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MS patents DRM-free watermarked music

updated 04:50 pm EDT, Wed September 12, 2007

Microsoft No-DRM Watermark

Microsoft could soon implement a new watermarking system for music that would discourage piracy without restricting the usefulness of the music, according to a newly granted patent. Titled "Stealthy Audio Watermarking," the patent originally filed in May 2004 would use audio analysis to automatically place a digital signature inside the sound itself. Encoding software on a server would either look for gaps in the energy levels of a given track or create an uneven "chess" pattern, inserting data bits in areas where they are unlikely to affect the sound. Authorized software could then piece together a signature from the resulting information, identifying who bought a given track without requiring a separate digital rights layer that might restrict which devices can play the audio file.

Because the system is dependent on the actual structure of the music, it would make stripping the watermark extremely difficult, according to Microsoft. As the data would be seamlessly integrated with the sound, there would be no easily identifiable text or other data that could be altered. The inherently semi-random nature of bit placement would also prevent hackers from easily predicting where the watermark signature would appear. In one implementation, the media encoder that writes the signature could start the process at random points in tracks to further randomize the watermark.

While Microsoft has not announced plans to use the scheme and is not under any obligation to do so, the patent gives the Redmond, Washington-based firm the ability to launch a DRM-free music service while still giving its content providers a chance to locate and take action against the true pirates. The technique would also be universal and could survive use in different audio formats such as MP3 or live digital audio broadcasts, and therefore allow Microsoft to offer music compatible with the iPod and others that decline support of Microsoft-only standards.

The company previously said it was exploring the possibility of offering DRM-free songs in the wake of Universal Music's trial run, which gave Amazon, Wal-Mart, and artists' music stores an opportunity to sell the music label's catalog without restrictions. Microsoft has until recently endorsed DRM systems such as its proprietary Zune store and the wider-spread PlaysForSure system built into Windows Media. Both the company and its main challenger, Apple, have suffered as hackers repeatedly discovered ways to remove DRM and listen to potentially illegal but also untraceable copies.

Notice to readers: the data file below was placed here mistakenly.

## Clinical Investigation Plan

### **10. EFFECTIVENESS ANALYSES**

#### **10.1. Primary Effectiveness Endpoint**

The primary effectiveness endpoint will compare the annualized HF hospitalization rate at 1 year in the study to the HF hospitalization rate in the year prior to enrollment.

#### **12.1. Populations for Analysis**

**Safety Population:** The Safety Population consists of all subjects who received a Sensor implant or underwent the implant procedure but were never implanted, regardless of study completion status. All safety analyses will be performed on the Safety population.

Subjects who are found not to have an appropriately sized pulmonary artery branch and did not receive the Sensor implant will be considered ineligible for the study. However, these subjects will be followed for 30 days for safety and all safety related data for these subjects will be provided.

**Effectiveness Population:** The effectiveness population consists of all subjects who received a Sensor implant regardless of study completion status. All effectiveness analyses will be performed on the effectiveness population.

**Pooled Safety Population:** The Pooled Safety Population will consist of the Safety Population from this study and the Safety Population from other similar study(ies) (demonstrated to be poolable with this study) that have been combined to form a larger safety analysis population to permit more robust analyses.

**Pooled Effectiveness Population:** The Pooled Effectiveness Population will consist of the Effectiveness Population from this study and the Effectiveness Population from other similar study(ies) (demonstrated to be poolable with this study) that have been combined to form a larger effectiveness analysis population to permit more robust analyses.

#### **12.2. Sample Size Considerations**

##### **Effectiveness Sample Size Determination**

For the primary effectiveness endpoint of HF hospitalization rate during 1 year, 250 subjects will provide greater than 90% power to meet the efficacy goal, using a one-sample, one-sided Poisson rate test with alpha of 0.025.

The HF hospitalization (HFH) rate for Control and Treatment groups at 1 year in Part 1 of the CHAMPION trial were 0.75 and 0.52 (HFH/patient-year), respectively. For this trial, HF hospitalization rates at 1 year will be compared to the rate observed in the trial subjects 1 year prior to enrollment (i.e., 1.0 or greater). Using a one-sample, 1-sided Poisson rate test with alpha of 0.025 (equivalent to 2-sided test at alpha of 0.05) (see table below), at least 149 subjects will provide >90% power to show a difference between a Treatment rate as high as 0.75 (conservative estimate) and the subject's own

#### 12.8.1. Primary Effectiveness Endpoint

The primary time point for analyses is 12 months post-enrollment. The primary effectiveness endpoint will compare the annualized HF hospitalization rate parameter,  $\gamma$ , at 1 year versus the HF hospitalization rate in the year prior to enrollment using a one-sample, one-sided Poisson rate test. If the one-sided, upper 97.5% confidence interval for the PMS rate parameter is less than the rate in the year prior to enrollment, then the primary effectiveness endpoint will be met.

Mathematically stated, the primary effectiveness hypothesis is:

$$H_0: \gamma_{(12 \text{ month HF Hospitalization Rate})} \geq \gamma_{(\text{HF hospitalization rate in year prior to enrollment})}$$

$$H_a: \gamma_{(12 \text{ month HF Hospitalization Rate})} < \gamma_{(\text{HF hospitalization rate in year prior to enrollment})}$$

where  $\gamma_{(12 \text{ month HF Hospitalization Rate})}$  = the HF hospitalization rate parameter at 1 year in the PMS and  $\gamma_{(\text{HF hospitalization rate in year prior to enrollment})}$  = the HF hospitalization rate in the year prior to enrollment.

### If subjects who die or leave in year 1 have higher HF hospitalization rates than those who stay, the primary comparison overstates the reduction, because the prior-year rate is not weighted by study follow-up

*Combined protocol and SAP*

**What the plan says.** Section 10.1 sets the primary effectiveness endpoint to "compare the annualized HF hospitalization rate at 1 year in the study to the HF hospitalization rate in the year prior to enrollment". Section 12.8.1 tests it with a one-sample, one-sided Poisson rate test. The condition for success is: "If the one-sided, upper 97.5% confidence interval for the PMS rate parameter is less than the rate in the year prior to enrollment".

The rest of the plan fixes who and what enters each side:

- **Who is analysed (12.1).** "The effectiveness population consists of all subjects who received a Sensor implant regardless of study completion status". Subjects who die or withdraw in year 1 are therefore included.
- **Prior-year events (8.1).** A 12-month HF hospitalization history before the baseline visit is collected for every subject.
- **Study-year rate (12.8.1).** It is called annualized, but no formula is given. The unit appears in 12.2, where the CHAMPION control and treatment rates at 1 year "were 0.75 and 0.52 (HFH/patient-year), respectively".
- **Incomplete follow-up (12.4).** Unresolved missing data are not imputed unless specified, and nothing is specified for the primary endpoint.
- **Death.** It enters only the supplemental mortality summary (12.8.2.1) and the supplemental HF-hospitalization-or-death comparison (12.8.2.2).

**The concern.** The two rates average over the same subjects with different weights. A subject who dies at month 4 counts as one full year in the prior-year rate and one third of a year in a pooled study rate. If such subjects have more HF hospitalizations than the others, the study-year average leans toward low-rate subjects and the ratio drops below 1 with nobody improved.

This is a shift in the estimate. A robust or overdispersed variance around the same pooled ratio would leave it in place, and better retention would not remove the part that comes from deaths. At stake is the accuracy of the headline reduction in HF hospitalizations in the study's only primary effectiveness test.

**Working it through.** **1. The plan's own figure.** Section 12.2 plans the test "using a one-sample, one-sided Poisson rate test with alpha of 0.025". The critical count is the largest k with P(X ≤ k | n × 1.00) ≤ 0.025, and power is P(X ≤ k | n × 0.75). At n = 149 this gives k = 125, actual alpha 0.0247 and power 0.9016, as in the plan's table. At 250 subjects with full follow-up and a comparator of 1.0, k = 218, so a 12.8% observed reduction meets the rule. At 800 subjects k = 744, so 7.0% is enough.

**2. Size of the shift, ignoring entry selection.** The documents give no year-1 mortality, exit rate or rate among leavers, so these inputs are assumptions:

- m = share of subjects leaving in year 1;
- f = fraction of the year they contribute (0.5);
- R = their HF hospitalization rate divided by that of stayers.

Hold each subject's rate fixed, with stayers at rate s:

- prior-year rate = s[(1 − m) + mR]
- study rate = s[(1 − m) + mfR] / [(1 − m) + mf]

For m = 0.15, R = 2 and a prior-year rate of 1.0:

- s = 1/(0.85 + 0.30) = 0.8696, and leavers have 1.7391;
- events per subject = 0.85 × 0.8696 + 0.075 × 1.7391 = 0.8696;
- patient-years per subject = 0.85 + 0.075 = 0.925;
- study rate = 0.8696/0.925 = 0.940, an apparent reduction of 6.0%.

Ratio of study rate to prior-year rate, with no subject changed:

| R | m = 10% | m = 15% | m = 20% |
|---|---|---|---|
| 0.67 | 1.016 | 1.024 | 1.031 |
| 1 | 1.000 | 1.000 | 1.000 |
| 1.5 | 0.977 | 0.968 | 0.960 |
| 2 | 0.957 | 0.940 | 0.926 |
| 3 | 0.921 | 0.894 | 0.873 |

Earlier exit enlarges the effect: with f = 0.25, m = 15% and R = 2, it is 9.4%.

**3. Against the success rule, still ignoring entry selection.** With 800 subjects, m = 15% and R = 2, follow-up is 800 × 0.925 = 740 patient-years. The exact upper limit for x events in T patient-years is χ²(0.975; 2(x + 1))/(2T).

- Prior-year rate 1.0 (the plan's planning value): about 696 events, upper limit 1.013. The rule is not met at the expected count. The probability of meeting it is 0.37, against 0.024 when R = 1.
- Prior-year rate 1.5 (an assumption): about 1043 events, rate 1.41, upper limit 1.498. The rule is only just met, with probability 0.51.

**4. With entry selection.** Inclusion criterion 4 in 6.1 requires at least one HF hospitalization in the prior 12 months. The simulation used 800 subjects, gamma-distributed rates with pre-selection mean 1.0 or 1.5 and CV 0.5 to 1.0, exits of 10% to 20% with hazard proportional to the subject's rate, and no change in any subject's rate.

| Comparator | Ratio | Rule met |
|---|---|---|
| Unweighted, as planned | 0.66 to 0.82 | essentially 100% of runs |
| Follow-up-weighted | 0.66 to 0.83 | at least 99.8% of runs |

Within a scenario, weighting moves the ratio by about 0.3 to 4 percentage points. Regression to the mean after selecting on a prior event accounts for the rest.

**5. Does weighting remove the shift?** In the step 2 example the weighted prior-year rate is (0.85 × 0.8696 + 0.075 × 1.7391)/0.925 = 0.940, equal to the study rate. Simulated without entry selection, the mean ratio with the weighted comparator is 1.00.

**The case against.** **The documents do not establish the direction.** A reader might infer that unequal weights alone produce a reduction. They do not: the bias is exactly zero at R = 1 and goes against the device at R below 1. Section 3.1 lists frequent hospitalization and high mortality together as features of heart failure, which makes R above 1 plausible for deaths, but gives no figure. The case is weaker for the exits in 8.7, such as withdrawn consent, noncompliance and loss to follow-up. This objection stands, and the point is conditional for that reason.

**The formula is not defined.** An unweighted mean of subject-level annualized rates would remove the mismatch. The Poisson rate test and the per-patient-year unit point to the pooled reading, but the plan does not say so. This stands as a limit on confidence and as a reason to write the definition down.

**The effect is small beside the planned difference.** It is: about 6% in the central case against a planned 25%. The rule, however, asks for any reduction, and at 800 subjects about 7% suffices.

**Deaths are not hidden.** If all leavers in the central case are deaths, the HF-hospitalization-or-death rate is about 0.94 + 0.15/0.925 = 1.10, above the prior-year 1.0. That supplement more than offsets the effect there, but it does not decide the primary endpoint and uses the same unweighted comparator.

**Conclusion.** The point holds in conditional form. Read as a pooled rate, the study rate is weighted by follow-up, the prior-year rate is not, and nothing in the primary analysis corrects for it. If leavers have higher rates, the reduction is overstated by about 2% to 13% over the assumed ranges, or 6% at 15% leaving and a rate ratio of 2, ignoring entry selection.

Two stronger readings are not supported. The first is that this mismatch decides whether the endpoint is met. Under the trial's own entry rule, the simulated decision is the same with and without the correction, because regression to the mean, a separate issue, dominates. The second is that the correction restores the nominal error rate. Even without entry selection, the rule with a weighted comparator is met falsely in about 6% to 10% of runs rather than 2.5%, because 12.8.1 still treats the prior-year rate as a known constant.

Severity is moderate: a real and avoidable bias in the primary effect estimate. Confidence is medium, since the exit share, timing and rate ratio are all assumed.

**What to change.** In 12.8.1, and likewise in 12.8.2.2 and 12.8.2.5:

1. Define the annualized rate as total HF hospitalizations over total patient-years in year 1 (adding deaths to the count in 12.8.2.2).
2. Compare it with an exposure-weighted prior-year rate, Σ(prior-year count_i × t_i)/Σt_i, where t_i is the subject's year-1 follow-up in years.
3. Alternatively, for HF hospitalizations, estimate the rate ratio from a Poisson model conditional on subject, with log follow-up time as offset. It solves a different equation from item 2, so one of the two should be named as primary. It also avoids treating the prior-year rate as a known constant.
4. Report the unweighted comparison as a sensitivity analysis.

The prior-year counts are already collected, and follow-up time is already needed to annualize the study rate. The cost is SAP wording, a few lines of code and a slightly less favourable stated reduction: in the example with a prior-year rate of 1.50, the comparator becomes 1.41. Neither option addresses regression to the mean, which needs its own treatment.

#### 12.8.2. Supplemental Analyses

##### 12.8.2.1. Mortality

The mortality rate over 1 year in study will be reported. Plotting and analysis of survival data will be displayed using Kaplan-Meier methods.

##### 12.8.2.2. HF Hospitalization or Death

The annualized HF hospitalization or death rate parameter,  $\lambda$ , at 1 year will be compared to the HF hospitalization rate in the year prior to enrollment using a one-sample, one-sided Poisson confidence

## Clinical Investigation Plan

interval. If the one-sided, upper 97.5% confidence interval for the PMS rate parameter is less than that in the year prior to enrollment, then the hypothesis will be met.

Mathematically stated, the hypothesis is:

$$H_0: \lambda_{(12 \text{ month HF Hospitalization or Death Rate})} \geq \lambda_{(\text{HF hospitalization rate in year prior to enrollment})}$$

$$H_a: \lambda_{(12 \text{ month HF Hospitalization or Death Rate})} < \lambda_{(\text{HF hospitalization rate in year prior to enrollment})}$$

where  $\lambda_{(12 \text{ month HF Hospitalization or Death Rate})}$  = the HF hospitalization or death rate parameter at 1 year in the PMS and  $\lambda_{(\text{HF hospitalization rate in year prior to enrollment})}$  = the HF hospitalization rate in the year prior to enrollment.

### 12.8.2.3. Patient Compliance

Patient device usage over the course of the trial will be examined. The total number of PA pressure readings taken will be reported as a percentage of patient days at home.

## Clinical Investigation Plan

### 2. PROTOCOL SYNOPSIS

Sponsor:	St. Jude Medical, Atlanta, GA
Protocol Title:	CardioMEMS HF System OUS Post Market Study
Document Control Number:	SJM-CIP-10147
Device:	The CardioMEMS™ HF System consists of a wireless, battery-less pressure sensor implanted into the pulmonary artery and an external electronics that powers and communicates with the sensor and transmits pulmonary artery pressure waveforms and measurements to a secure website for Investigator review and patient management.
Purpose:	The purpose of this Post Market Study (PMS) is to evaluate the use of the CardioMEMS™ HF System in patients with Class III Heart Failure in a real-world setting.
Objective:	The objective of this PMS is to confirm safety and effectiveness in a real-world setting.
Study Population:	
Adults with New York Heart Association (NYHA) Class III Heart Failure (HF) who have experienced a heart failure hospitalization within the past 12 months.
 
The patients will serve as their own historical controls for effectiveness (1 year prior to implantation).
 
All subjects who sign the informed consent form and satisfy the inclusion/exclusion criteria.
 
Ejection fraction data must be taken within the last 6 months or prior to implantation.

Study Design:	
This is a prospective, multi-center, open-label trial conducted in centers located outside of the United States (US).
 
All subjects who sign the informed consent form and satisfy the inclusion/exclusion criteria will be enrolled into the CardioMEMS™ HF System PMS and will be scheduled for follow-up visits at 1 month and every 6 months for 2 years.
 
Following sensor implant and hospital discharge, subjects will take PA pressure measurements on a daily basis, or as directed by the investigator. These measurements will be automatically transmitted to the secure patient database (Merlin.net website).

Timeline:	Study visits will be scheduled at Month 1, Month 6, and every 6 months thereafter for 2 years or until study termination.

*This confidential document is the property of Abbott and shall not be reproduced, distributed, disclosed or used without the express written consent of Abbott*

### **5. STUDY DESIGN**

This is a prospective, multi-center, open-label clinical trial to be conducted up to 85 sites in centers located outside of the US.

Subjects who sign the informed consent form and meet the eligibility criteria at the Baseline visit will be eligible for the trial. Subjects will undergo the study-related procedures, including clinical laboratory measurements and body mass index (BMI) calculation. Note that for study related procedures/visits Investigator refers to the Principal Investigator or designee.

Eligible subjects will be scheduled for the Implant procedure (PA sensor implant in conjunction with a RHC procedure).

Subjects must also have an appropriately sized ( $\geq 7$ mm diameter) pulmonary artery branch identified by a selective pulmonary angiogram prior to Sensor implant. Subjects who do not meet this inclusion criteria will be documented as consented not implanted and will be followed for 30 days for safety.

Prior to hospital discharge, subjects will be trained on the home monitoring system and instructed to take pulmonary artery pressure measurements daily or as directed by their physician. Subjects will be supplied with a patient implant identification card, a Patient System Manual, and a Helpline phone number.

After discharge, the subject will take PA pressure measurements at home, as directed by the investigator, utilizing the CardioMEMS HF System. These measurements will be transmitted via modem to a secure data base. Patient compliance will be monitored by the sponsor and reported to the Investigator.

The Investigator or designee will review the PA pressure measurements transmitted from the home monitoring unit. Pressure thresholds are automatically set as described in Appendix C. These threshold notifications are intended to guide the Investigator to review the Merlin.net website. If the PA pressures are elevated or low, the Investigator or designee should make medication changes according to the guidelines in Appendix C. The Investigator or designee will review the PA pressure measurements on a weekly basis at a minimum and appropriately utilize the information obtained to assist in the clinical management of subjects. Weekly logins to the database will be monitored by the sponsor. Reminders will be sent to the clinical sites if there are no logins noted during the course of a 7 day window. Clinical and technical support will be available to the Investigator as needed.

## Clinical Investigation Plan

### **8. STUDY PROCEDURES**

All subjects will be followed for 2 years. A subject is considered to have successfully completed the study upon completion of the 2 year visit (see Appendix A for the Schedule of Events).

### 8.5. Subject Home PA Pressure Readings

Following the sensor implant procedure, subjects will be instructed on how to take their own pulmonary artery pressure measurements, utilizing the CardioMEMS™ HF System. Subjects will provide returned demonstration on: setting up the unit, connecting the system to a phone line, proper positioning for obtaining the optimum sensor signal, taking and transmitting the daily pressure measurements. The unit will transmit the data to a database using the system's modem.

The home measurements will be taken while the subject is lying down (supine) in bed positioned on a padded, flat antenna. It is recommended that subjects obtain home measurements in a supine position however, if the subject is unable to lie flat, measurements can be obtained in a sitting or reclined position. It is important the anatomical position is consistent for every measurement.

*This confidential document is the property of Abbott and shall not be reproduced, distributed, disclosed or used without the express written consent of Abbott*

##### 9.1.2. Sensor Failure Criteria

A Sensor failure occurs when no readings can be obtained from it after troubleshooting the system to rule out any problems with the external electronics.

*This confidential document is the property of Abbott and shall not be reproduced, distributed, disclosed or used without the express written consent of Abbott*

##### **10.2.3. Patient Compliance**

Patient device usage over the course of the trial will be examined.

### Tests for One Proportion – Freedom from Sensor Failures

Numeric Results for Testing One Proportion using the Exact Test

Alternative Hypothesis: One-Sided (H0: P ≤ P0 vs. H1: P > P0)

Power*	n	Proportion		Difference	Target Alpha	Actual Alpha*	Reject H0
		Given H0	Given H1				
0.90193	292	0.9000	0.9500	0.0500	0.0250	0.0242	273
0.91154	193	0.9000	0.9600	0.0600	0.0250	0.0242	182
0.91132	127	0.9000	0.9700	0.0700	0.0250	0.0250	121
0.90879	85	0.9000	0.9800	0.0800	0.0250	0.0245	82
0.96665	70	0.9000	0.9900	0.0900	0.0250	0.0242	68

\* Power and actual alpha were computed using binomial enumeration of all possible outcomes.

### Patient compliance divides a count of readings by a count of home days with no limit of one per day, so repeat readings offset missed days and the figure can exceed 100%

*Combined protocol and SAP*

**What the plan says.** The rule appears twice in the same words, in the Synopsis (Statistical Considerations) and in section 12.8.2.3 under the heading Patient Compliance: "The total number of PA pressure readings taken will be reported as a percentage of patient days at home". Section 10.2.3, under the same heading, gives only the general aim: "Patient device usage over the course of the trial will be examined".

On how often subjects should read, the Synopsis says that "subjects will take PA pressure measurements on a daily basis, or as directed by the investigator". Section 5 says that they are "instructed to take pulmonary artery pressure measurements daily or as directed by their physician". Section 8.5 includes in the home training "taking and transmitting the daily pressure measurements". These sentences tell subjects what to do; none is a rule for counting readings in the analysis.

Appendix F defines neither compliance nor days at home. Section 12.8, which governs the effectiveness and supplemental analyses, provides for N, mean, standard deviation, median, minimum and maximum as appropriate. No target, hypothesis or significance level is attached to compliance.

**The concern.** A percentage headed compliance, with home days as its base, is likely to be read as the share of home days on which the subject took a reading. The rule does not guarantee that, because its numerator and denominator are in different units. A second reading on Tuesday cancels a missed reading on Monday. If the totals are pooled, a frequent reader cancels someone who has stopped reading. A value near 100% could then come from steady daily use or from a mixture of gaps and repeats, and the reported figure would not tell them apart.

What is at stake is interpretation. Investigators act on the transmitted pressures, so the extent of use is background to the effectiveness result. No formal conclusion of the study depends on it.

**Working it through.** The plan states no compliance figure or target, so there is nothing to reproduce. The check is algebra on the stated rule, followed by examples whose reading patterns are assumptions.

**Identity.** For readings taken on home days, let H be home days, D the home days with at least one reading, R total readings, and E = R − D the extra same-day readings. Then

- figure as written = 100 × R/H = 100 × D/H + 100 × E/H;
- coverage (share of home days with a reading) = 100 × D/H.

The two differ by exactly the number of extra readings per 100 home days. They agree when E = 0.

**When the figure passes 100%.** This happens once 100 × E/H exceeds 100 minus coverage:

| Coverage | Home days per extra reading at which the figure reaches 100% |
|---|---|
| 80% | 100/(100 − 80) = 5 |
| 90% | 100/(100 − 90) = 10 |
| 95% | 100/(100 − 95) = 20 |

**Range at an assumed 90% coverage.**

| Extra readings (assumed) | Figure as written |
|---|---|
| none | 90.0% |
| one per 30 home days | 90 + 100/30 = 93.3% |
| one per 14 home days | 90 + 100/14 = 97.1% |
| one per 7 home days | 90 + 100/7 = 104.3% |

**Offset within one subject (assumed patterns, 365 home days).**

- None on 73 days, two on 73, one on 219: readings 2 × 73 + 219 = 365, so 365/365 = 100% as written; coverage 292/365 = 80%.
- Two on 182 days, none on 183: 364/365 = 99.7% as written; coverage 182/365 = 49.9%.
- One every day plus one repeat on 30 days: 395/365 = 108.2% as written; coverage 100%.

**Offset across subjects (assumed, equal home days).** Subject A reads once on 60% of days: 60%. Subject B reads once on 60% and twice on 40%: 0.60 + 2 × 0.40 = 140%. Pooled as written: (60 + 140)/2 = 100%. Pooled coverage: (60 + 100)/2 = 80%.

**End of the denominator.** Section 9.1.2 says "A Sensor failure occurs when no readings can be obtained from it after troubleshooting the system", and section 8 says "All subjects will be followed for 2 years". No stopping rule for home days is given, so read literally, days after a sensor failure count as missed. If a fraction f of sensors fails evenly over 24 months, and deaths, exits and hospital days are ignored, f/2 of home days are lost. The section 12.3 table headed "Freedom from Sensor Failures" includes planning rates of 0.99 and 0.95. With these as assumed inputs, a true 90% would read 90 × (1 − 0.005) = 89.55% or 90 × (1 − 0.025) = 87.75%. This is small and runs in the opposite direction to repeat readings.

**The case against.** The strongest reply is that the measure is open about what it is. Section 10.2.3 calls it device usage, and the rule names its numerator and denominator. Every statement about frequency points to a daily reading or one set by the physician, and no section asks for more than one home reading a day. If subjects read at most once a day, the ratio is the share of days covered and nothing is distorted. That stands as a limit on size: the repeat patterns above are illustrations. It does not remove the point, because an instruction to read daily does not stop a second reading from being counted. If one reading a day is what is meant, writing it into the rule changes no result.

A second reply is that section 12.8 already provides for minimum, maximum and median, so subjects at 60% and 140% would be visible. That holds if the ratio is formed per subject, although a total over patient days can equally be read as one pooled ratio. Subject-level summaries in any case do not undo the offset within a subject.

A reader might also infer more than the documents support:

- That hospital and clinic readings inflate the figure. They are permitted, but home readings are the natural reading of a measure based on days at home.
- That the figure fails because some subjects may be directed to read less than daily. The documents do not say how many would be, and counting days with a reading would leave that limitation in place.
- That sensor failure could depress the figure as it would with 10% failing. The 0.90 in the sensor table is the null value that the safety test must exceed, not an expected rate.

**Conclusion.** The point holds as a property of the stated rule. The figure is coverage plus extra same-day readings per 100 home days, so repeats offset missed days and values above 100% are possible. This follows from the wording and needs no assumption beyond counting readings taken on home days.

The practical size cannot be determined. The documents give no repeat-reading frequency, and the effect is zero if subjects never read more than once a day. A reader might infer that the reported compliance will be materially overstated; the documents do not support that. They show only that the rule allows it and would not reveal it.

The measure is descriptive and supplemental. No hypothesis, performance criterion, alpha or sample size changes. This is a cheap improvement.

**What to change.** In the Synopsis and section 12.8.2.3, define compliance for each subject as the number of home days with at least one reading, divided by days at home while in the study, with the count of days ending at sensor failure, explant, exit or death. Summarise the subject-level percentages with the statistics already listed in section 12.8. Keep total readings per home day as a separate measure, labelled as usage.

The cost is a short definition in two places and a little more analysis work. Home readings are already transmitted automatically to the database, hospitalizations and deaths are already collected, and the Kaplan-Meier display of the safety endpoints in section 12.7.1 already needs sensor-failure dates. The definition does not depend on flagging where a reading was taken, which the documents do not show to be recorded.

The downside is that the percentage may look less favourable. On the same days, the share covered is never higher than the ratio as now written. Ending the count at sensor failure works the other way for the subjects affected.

by MacNN Staff




  1. dwoodruff

    Joined: Dec 1969



    the three dozen Zune users can now have DRM free music

  1. cooner

    Joined: Dec 1969



    Interesting concept. Now the question: Is Microsoft really working on implementing this kind of technology? Or did they just file the patent so they can sit on it and file a lawsuit against anyone else who tries something simliar? :P

  1. ttrostel

    Joined: Dec 1969



    People have been researching steganography for music for years. They must need a pretty specific algorithm to avoid prior art for this one.

  1. MisterMe

    Joined: Dec 1969



    A different kind of DRM is still DRM.

  1. Geobunny

    Joined: Dec 1969


    re misterme

    This isn't DRM as it doesn't lock the file into being played on a specific device, nor does it prevent copying of the file. What it DOES do, is make it possible to determine who purchased the file in the first place, so that if and when someone does distribute it illegally, the powers that be will be able to trace where it came from and who paid for it.

    ...and therein lies the flaw. What it still does not do is prove who actually shared the file. Without the ability to prove that Mr X who paid for the file was the same person sitting at computer Y who performed the actions required to transfer said file onto machines A, B, C and D

  1. chas_m



    But this isn't DRM

    Since it doesn't in any way restrict what you do with it. There's no "R" (or for that matter "M") in it.

    Of course, it makes the buyer legally responsible for obeying the law, and gives the copyright holder a way to retroactively punish lawbreakers -- and thus I'm sure we'll hear howls of irresponsibility from the "I have a right to steal" crowd -- but overall I think MS is definitely more on the right track with this than their previous solutions. This is definitely a moment in history -- MS coming up with something that might be a good idea!!!

  1. Geobunny

    Joined: Dec 1969



    then they have no case.

    /Sorry, lost my train of thought and posted having forgotten to finish my sentence! Oops.

  1. vallette

    Joined: Dec 1969


    Worse then DRM

    I'd rather have a DRM scheme that "reminds" me of restrictions then something that "stealthy" tracks my actions.

    What happens if my iPod or computer is stolen? Am I still responsible for the use of my music? What if my son or daughter sends a song to a friend who then posts it online (and what's to stop them) will I be held responsible?

    Personally I don't have a problem with DRM and if recording industry wants it they should be up front about it and not pretend they're providing something they're not.

  1. Peter Bonte

    Joined: Dec 1969


    This is dangerous

    What happens when my mp3 player or thumb-drive gets stolen? Just pay the MPAA $250.000 per song that the thief (or ex-girlfriend) uploaded on the internet?

    I rather have the iTunes DRM.

  1. coldfusion1970

    Joined: Dec 1969


    re:this is dangerous

    The only problem with the Apple DRM is that if Apple go bust, then you've lost all your music.

    I prefer the M$ DRM scheme.

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